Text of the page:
As a young man he studied philosophy, astronomy, mathematics, and medicine; he practiced medicine in Palma and later in Algiers.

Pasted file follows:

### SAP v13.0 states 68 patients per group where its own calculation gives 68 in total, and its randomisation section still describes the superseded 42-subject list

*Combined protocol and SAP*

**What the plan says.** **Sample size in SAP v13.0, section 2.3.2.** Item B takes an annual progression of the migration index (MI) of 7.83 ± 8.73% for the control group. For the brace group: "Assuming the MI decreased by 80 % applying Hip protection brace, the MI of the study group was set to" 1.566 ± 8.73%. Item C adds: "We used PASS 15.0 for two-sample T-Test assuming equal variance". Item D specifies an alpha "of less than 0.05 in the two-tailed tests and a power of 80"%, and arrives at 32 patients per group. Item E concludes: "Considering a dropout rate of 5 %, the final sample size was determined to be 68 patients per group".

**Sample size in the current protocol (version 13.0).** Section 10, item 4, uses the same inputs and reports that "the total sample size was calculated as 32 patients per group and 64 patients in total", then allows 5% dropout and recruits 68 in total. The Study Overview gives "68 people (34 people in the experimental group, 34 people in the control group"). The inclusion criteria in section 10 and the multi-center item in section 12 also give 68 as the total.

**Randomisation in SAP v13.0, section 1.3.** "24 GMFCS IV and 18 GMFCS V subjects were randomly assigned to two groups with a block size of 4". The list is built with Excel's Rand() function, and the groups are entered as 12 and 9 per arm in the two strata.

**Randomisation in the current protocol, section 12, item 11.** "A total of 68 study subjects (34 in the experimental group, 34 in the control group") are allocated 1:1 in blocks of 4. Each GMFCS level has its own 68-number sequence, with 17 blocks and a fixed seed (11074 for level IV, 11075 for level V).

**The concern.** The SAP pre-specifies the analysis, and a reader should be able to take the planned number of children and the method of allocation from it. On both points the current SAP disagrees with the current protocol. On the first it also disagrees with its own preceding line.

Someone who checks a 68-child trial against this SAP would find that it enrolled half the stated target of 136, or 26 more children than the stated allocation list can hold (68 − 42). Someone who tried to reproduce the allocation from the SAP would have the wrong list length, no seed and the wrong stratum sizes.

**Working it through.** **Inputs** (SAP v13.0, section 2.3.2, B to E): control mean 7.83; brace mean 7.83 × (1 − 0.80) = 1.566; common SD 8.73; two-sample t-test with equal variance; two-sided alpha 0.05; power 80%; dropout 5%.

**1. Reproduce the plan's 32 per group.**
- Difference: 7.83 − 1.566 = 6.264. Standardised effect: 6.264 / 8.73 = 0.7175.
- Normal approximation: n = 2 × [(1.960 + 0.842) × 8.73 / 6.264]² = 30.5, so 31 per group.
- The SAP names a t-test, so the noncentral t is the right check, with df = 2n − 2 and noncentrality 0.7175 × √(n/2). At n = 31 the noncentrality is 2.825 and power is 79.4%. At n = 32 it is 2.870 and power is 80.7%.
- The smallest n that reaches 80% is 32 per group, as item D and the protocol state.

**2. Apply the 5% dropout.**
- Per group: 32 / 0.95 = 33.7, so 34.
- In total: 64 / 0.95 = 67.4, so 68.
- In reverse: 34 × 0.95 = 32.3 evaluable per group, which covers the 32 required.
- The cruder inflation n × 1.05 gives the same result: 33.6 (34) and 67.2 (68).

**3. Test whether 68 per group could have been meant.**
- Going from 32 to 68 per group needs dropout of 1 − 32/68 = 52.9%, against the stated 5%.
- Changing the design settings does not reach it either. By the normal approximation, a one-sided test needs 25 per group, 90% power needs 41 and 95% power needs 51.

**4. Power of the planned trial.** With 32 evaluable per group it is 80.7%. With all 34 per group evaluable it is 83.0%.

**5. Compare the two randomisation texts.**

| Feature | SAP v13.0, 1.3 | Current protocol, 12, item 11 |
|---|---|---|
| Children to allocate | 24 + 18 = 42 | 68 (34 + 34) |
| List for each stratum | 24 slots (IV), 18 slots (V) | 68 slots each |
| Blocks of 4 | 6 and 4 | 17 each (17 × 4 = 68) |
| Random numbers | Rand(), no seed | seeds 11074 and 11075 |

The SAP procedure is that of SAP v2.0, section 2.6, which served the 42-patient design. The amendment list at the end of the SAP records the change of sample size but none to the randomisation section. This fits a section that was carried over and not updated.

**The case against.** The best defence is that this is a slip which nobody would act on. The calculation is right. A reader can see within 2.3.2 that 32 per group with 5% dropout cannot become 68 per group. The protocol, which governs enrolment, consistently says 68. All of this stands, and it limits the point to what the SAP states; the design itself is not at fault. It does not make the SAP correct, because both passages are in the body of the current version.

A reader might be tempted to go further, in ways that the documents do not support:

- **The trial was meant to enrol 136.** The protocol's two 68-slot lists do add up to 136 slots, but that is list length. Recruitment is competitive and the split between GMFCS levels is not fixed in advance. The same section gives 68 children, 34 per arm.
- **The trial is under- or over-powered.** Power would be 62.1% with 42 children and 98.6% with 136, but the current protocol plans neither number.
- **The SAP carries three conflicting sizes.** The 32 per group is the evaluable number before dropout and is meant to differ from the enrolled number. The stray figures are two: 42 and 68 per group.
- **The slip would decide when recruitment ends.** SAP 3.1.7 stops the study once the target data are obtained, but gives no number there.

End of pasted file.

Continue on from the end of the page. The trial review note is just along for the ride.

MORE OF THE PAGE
He went to Algiers with his family after the persecutions of 1391 and became the rabbi of the Jewish community about 1409, holding that position until his death. Duran is known primarily as a rabbinical authority, although he has also made an important contribution to Jewish philosophical thought. He was an able polemicist and controversialist, his ability being clearly revealed in his major work, Magen Abot, a theological treatise, and in his polemics with Hasdai Crescas and Gersonides. He also had an excellent sense of history. His works include a commentary on the Book of Job; a commentary on Solomon ibn-Gabirol's Azharot; a commentary on the Pentateuch; Minhagim, a book on ritual observances, mainly with respect to the practices of the Jewish community of Algiers; and a book of responsa, known as Tashbaz.